The Washington Post wasn’t much better, presenting Kerry (and the administration, generally) as a victim of those who are skeptical of the deal.
The outcome in Geneva already has provided ammunition to Obama administration critics at home and abroad. …

As it tries to seal the deal before opponents can derail it, the administration is launching its own sales effort. In addition to lobbying foreign leaders, Kerry will begin a round of congressional consultations this week. …

On the final leg of a 10-day trip to seven countries, Kerry said criticism of the proposed Iran accord is premature and ill-informed.
Kerry claims that his critics are ill-informed, but, towards the end of the article, the Post reports:
The Arak reactor, ostensibly designed for medical research and isotope production, has raised proliferation concerns because its spent nuclear fuel could be reprocessed to extract plutonium. Highly enriched uranium and plutonium can be used as fissile material in nuclear weapons. Iran has denied any plans to build nuclear weapons.

“Iran has said that its program is peaceful,” Kerry said. “The supreme leader [Ayatollah Ali Khamenei] says he has issued a fatwa, the highest form of Islamic prohibition against some activity, and he said that is to prohibit Iran from ever seeking a nuclear weapon. What we are seeking to do is transform that fatwa into a legal code that universally is acceptable so that we can, in fact, prove that the program is peaceful.”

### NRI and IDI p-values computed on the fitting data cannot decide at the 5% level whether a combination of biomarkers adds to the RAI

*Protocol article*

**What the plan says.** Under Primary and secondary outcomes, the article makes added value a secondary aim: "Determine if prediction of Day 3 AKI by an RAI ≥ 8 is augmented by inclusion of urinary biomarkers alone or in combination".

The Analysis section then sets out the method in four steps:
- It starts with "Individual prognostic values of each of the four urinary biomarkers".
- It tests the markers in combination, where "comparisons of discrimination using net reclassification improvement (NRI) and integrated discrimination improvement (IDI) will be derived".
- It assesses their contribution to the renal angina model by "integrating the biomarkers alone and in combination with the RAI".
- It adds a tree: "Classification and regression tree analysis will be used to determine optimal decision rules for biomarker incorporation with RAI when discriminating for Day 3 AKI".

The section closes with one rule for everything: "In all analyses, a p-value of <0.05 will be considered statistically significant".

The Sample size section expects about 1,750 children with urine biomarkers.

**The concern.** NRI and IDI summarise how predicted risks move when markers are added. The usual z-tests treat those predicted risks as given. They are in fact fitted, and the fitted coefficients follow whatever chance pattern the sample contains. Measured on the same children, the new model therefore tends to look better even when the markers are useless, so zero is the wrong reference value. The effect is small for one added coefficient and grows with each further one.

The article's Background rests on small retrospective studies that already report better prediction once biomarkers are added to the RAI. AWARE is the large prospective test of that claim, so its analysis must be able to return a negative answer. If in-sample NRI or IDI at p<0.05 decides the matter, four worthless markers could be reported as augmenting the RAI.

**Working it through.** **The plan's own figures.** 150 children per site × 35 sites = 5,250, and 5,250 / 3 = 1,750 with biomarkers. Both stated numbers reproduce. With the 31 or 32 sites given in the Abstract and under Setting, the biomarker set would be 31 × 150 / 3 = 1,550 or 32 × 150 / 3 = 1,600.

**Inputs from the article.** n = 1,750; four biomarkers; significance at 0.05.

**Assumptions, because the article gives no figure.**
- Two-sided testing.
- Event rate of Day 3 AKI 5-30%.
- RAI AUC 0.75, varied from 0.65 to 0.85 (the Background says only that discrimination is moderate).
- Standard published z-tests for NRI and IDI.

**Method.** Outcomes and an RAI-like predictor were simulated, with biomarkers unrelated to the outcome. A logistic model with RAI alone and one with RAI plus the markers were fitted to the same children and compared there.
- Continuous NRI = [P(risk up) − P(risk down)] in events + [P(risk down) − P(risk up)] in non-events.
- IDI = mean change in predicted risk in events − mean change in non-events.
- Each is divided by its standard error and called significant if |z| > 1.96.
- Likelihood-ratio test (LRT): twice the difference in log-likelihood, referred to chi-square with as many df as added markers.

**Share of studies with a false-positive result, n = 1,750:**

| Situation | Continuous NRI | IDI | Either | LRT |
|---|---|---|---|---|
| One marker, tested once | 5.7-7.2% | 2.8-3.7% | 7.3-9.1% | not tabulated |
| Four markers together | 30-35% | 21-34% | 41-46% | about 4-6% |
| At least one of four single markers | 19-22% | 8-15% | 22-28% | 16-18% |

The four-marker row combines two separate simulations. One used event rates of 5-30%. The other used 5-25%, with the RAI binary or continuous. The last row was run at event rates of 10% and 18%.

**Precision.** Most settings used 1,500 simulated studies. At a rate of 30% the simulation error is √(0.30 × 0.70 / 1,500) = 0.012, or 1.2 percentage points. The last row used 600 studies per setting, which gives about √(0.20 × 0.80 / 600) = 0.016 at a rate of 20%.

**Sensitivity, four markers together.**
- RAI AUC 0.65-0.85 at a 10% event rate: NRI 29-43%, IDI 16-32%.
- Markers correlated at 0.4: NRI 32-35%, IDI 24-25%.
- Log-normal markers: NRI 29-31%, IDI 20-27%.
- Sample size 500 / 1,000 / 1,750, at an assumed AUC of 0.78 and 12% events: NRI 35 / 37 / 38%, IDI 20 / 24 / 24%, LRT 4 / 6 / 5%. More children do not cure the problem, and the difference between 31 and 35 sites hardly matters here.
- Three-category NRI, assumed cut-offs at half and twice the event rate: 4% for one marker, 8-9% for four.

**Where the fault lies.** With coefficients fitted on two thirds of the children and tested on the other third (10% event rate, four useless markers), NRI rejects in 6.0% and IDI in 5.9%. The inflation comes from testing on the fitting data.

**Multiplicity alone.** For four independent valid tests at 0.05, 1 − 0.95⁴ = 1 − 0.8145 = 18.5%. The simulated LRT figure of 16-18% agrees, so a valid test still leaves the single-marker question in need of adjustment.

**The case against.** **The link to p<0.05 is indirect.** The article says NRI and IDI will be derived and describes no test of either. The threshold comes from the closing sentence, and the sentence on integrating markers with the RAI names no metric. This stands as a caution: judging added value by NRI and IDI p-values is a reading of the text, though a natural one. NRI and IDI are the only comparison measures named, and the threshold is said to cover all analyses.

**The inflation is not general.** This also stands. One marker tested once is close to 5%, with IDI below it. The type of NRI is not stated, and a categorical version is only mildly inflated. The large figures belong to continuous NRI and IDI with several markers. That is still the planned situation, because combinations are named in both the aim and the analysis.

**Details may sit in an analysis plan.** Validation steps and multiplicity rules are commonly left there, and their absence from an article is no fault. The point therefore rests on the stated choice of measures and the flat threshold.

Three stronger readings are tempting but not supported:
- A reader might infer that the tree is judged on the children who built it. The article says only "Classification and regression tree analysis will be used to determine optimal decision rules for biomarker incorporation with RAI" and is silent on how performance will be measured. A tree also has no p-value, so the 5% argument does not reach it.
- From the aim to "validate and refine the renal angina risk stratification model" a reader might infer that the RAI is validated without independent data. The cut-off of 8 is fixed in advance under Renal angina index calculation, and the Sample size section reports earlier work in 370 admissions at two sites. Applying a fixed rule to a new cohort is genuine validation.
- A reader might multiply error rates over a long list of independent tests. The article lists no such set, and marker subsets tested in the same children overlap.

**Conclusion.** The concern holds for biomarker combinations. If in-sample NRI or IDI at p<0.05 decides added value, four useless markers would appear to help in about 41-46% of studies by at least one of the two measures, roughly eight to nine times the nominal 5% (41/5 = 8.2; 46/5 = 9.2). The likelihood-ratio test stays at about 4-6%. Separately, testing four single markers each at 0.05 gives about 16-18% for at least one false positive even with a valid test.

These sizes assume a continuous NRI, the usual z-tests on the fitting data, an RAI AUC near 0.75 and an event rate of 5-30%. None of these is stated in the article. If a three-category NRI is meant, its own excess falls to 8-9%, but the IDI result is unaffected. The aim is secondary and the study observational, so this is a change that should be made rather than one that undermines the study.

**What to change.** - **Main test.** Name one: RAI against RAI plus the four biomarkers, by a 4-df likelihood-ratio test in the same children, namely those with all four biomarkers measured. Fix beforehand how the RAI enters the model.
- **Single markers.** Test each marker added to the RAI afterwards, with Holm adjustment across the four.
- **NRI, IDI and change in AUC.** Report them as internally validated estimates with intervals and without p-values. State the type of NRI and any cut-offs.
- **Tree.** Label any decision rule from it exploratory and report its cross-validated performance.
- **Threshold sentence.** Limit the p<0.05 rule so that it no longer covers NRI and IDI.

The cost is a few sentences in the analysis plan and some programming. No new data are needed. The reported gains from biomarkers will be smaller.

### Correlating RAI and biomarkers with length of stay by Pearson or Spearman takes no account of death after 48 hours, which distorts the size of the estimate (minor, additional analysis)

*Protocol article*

“[O]stensibly?” One does not need to be a nuclear physicist to know that this is false. The NRC informs us:
Over 1500 metric tons of plutonium have been produced world wide, some for weapons use, and most of the rest as a by-product of electricity production. It is important to note that the plutonium produced as a by-product in a nuclear power reactor is created in its many isotopic forms, including Pu-239, Pu-240, Pu-241, and Pu-242. This is known as “reactor-grade” plutonium. In contrast, “weapons-grade” plutonium contains almost pure (over 90%) Pu-239. Plutonium-239 is created in a reactor that is specially designed and operated to produce Pu-239 from uranium.
The reactor at Arak is a heavy water reactor, which is the kind that produces Plutonium 239.

The reporter here hasn’t done her basic homework. The intent to build the Arak reactor is what shows that the Iranian nuclear program is not peaceful. You don’t produce Plutonium-239, weapons grade plutonium, by accident; you have to intend to. Writing about “medical research” and the nonexistent “nuclear fatwa” with no skepticism is not reporting. It is repeating talking points. It is Kerry, not his critics, who is “ill-informed,” but you won’t get that from the Washington Post.

On any objective level, this has been an awful week for the Secretary of State, but you wouldn’t get that from reading the news pages of the New York Times or Washington Post.